Dear sisters and brothers in Christ,
The liturgical year begins with a time of preparation for Christmas, the season of Advent. Then, there is a time of preparation for Easter, the season of Lent. The Easter season concludes with the celebration of Pentecost, the descent of the Holy Spirit on the Church, the event we celebrated last Sunday.
Having contemplated in detail the action of God in history, this Sunday, the Church invites us to contemplate the very nature of God, his essence, his being. That is what the celebration of the solemnity of the Most Holy Trinity is all about. Of course, it is not an easy task. We are contemplating a great mystery and the excess of light is greater than our capabilities allow, we are blinded by it.
When we, Catholics, state that something is a mystery, we are not saying that we are dealing with something unexplainable, irrational, magic, completely unknown, a problem to solve, something requiring the assistance of a detective. A mystery is a reality so deep, so vast, so rich, that even knowing a lot about it, we do not know it fully.
God, the Most Holy Trinity, is a mystery par excellence. He is infinite. His essence is to be. God is the one who is. As such, He is also the origin of being, the source of all that is. God is truth, life, goodness and beauty itself. Everything true, beautiful, good, everything that has life, exists because it has received being from Him.
The rationality of this mystery goes beyond our intellectual faculties. That is why, even though we can say many things about the nature of God, some of them because they have been revealed and others because we were able to grasp with our intellect, there is much more that we are yet to know, to discover, to live. Ultimately, the mystery of God is not just known, one participates in His existence.
On the other hand, everything we say about the Most Holy Trinity illuminates some aspects, but obscures others. Our patron saint, St. Patrick, is famous for using a shamrock to explain the Trinity. His example illustrates some aspects of the mystery yet, if one is not careful, may lead to errors.
It is also impossible to talk about God without any reference to creation because it is through creation that we come to know God, since He manifests Himself present and active in our midst. That is why most treatises on trinitarian theology begin with a discussion about the meaning of our human nature.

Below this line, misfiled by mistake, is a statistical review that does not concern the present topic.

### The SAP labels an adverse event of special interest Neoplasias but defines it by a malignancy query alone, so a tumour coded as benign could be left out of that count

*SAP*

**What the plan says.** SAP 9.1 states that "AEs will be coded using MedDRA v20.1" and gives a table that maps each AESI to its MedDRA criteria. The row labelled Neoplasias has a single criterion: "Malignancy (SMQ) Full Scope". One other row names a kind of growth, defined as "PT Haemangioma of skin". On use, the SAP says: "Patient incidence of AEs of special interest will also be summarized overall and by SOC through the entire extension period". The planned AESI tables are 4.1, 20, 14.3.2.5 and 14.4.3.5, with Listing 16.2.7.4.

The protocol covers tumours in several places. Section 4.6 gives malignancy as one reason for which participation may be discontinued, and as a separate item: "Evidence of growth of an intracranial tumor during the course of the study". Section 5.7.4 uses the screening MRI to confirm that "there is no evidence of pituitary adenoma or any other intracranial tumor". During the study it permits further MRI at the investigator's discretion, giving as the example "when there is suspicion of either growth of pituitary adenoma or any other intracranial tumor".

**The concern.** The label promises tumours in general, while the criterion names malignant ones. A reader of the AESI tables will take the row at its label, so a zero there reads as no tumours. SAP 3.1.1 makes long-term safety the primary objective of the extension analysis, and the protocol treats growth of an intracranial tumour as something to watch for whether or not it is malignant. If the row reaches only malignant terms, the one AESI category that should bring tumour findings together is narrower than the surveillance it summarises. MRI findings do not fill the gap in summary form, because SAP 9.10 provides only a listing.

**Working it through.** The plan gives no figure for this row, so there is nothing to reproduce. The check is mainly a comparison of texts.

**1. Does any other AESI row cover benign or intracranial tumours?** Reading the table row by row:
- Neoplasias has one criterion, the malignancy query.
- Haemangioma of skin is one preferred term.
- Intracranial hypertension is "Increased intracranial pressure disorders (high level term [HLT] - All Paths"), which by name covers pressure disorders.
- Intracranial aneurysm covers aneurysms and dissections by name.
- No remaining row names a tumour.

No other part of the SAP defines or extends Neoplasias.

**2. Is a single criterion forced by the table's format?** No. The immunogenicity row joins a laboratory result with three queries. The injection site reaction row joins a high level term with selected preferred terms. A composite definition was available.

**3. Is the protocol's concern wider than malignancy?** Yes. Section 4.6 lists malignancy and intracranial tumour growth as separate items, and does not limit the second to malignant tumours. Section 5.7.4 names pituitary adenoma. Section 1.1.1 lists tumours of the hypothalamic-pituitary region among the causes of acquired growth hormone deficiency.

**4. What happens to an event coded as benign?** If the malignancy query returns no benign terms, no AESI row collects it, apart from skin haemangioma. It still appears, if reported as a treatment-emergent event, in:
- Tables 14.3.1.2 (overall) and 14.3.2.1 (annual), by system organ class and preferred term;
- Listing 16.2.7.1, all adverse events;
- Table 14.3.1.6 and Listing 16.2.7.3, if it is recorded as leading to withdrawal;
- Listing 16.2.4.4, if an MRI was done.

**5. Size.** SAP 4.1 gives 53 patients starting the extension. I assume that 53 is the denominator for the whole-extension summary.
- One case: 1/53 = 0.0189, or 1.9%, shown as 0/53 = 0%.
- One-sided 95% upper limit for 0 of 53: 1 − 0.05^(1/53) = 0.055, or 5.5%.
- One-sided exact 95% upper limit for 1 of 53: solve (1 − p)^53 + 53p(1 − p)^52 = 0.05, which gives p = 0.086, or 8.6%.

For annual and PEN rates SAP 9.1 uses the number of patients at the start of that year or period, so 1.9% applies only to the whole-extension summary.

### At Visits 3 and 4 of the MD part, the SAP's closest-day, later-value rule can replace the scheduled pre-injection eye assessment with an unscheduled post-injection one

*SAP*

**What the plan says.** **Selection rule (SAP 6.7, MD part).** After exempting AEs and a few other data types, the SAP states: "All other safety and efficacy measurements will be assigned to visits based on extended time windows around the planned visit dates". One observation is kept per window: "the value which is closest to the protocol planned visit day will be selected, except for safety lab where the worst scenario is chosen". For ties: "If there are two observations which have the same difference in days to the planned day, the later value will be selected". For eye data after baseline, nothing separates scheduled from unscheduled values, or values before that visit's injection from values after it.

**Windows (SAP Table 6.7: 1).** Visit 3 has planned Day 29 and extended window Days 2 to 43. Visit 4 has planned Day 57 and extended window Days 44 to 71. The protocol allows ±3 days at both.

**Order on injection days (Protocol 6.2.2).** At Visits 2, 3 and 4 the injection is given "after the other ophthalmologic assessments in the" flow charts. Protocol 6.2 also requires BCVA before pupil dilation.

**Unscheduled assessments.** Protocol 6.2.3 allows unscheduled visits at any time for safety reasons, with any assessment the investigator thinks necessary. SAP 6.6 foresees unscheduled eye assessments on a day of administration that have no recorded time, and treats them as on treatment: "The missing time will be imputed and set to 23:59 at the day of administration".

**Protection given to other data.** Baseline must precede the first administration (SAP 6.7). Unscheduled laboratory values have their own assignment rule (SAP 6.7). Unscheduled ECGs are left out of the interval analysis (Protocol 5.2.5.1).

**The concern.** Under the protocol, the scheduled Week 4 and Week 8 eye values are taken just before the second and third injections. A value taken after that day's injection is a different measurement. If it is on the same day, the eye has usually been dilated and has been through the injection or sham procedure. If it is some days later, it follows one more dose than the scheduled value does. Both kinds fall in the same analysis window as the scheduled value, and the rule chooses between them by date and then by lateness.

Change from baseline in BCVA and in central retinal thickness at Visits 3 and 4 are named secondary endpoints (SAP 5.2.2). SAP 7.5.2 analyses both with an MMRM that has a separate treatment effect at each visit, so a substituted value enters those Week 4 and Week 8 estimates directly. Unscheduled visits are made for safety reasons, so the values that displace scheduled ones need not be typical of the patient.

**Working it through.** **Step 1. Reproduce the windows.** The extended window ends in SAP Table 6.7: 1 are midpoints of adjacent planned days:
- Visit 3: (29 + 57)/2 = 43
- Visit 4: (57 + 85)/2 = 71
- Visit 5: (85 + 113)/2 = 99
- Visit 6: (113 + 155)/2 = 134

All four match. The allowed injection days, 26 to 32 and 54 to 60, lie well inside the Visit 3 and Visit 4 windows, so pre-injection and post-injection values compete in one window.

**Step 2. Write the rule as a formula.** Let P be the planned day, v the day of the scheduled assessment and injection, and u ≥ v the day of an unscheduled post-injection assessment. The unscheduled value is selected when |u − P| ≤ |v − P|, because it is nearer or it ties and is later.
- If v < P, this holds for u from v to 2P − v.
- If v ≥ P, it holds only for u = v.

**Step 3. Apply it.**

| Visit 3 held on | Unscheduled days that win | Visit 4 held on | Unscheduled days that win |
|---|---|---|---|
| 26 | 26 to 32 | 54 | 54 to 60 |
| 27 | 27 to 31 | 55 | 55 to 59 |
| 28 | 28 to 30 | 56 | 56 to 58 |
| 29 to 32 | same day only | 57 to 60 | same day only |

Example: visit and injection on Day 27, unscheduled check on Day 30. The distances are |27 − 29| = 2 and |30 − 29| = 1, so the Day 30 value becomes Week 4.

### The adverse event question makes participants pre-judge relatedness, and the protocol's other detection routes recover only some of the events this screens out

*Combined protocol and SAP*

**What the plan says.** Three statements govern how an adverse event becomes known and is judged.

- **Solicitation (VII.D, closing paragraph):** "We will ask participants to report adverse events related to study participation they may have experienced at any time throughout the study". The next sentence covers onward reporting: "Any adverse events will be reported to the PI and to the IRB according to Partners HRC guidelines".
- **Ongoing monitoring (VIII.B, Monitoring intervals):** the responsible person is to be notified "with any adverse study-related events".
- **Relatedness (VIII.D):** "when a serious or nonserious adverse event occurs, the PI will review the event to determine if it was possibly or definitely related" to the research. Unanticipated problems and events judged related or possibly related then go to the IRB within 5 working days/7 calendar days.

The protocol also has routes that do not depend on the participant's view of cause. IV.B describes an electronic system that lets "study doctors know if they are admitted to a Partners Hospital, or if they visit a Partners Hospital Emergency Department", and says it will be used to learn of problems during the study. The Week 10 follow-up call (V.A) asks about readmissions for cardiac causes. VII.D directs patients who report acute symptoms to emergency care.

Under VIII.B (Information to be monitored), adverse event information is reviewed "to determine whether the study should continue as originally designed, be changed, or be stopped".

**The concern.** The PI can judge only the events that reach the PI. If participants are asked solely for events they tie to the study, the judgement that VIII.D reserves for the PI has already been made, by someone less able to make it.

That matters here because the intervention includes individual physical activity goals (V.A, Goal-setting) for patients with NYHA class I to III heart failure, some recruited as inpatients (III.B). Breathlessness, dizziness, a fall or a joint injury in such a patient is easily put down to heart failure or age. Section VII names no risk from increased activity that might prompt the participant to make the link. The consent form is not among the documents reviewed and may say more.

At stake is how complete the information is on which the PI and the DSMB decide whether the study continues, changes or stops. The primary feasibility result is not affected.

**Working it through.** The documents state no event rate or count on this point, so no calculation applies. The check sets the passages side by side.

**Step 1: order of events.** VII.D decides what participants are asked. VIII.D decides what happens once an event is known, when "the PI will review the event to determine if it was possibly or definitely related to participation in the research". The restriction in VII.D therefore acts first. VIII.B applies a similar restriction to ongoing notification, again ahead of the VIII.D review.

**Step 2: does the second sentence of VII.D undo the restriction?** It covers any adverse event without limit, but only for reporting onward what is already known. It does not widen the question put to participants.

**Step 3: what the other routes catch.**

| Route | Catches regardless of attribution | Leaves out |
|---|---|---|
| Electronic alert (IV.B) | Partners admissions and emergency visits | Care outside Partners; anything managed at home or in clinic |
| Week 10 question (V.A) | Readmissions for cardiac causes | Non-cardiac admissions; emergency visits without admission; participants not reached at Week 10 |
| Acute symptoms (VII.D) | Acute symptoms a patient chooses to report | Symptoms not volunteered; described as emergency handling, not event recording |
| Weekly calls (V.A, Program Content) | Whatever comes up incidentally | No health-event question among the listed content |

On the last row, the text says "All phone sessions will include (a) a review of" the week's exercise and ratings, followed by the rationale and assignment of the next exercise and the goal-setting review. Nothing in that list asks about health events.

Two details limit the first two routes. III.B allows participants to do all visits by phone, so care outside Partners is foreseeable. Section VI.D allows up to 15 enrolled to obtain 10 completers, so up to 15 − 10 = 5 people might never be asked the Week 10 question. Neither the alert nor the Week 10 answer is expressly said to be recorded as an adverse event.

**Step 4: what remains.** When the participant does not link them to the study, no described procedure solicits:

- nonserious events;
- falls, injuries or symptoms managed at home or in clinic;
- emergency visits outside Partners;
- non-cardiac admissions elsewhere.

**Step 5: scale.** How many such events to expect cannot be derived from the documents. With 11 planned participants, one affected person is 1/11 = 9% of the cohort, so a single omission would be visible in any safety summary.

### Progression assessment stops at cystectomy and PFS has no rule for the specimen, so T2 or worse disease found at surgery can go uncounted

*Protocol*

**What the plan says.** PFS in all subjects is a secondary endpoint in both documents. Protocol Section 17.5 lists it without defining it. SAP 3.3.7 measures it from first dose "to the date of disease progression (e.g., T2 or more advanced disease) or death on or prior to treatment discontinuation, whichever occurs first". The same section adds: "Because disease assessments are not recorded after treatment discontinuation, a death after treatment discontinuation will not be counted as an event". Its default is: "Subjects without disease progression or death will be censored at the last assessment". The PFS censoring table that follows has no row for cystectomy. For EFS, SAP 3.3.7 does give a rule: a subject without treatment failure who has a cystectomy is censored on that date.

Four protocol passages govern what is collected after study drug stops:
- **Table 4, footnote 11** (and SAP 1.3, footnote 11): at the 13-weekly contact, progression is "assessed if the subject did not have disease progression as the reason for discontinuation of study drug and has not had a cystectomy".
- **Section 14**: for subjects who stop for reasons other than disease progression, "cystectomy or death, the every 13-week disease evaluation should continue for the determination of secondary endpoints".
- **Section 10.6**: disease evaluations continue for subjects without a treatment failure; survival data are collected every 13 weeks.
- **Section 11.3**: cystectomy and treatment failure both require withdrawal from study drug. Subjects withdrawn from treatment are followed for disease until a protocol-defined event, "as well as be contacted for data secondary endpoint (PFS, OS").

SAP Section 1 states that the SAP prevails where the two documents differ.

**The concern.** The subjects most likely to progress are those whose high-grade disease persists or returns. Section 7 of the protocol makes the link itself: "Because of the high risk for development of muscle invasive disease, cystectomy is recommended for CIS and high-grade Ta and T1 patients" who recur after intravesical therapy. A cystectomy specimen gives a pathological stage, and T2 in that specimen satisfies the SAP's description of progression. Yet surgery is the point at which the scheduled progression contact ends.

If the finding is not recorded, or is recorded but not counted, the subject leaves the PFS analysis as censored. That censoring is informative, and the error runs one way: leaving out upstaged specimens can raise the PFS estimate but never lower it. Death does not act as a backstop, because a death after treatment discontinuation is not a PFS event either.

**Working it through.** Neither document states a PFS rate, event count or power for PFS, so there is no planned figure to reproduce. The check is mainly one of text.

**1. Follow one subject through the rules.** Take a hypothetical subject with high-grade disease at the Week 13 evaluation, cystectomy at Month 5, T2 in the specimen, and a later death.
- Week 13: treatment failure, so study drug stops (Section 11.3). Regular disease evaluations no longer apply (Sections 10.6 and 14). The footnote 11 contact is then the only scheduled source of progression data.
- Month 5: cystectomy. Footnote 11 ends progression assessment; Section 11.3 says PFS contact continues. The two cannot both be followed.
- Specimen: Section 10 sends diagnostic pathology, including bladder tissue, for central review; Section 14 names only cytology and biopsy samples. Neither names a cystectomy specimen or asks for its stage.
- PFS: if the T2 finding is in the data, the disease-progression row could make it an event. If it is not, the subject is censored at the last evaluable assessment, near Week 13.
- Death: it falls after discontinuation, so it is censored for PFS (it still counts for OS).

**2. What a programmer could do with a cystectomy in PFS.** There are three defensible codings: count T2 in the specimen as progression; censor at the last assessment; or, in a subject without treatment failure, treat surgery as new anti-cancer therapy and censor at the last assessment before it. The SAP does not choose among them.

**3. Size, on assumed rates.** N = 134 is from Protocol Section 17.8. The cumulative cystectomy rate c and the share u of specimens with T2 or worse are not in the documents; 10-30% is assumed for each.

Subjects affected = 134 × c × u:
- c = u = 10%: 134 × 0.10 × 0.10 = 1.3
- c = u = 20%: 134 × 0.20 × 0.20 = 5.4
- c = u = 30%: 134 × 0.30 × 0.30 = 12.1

The self-revelation of God presupposes our human nature. God speaks and manifests Himself because there is somebody who is capable of hearing that word and receive that revelation. God condescends with His creatures making Himself accessible to their understanding. Sacred Scripture is one form in which God draws near to man created in His image and likeness, speaking in a human form. Of course, the self-revelation of God reaches its summit in the person of Jesus Christ, true God and true man, who not only draws near to humanity, but assumes our common humanity in its totality. By doing that, He reveals to us not only who God is, but also makes manifest the deepest meaning and vocation or our humanity.
Just as it is impossible to talk about God without reference to the human person, any serious discussion about anthropology, the origin and meaning of our humanity, by considering the transcendence of man and his social nature, must necessarily address the question of God, even if it is to deny his existence.
We live in times of great confusion and little rationality. Debates tend to be emotional and not rational, looking for media impact more than reflection, that is why many people do not even consider the central issues of their existence. There are even Christians who wish to be faithful to the Lord, but avoid reflection, contemplation and in those few moments of introspection that they may have they seem to be more concerned about seeking themselves than God, ending up in an ideologization of the faith or an accommodation of the faith to their personal preferences.
However, even in the midst of confusion and the obscuring of reason that dominate these times of profound anthropological crisis, the question of God, the eternal, what is transcendent in the human person reappear over and over again. Fabrice Hadjadj, a French anthropologist, includes an essay entitled “Supermarket of idols” in his book “Be successful when you die”, where he argues in a very eloquent and convincing way that “the great principle of marketing consists in projecting onto consumer goods a divine attribute. The greatest longing of our will is the vision of absolute goodness. Therefore, one must bestow an absolute character to the sausage, or the flexible shaving razor with multiple blades so that the consumer might feel the urge to buy them.”
We long for the divine attributes because all of creation in its beauty and the regularities of the universe that make scientific knowledge possible, make God manifest. As the first reading points out, the presence and action of God in history are evident for those who have a heart that is docile to His word, is open to truth and has received the grace referenced by St. Paul in the second reading from the Letter to the Romans.
As St. Augustine said, all of creation is suffused with “vestiges of the Trinity.” A heart that is inflamed with love can discern in all of creation and all the events of our existence, even in tragedy and pain, even on the cross, the presence and action of the only and true God, the God of Jesus Christ, who is one and three because He is love.
Fr. Roberto M. Cid